The Yanomami people, located in the Amazon rainforest of southern Venezuela and northern Brazil, are one of the last indigenous groups in the region who still live by hunter-gathering and small-scale farming. They also have the most diverse gut microbiome of any human community studied so far.
David Good is half Yanomami: his mother is a member of the Irokai-Teri community and his father is from America, where Good was raised. After a life-changing reunion with her mother as an adult in the Amazon, Good is now pursuing a PhD in microbiology at the University of Guelph in Ontario, Canada. His research involves studying the Yanomami’s unusual microbiome – the bacteria, viruses and fungi that live on and in our bodies – with a view to developing new treatments for microbiome-associated conditions.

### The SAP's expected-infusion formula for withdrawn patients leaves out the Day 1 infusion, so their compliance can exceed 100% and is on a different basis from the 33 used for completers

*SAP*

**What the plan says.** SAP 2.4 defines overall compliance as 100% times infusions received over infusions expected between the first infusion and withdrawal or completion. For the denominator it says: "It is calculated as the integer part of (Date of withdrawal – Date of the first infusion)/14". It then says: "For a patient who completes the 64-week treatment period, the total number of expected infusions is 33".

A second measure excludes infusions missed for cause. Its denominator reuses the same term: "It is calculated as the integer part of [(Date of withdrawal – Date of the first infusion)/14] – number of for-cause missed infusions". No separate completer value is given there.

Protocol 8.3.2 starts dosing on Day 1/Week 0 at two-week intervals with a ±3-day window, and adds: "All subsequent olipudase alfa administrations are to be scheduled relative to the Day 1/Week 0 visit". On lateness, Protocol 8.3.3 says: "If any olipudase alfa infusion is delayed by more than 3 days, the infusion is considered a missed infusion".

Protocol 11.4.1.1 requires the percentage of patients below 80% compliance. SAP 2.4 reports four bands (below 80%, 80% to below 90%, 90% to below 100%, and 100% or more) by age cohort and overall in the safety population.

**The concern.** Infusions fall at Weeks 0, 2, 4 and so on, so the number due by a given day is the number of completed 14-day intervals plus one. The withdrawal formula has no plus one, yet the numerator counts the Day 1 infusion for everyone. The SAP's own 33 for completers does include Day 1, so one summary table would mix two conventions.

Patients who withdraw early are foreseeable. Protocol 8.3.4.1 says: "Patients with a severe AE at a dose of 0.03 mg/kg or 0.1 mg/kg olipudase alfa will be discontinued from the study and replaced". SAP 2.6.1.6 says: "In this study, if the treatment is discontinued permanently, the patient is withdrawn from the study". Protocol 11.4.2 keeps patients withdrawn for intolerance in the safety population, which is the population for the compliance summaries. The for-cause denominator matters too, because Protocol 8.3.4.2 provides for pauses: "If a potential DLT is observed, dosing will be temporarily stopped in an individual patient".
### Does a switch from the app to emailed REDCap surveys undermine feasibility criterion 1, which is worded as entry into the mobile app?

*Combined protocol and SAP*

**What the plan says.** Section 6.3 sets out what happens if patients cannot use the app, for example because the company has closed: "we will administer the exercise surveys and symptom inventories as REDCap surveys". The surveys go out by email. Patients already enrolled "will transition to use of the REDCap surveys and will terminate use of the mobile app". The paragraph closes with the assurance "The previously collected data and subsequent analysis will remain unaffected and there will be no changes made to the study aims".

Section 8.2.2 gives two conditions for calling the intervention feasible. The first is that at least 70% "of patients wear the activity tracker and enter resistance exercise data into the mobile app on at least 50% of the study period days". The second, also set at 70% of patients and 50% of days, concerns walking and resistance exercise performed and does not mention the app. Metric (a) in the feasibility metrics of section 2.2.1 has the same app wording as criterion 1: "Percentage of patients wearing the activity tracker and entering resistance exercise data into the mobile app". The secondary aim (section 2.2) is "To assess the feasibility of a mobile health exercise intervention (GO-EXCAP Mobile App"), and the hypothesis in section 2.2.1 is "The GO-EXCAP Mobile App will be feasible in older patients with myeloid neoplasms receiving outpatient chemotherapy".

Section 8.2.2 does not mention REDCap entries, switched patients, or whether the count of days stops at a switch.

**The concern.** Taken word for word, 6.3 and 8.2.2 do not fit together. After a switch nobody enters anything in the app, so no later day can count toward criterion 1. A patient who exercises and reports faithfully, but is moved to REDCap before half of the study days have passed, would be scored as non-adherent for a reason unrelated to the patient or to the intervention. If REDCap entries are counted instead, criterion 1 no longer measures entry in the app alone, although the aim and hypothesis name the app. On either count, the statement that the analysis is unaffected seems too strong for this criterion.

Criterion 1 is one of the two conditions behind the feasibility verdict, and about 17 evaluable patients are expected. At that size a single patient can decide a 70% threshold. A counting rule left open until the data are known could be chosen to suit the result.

here, he tells new scientist From his work with the Yanomami, to collecting stool samples from family members and getting first-hand experience of their diverse diet – and why he’ll never eat an armadillo again – what we can learn from studying their microbiome Can
Claire Wilson: Do you mind if I ask about your family? How did your parents meet?
David Goode: Sure. My dad was a graduate student at Pennsylvania State University and had been assigned to penetrate the Amazon to study the protein intake of the Yanomami. At the time, in the late 1970s, there was debate as to whether a lack of protein was causing their warping. [The Yanomami have been falsely portrayed by anthropologists as engaging in a great deal of warfare and violence over access to resources.] He fell in love with the Yanomami lifestyle: …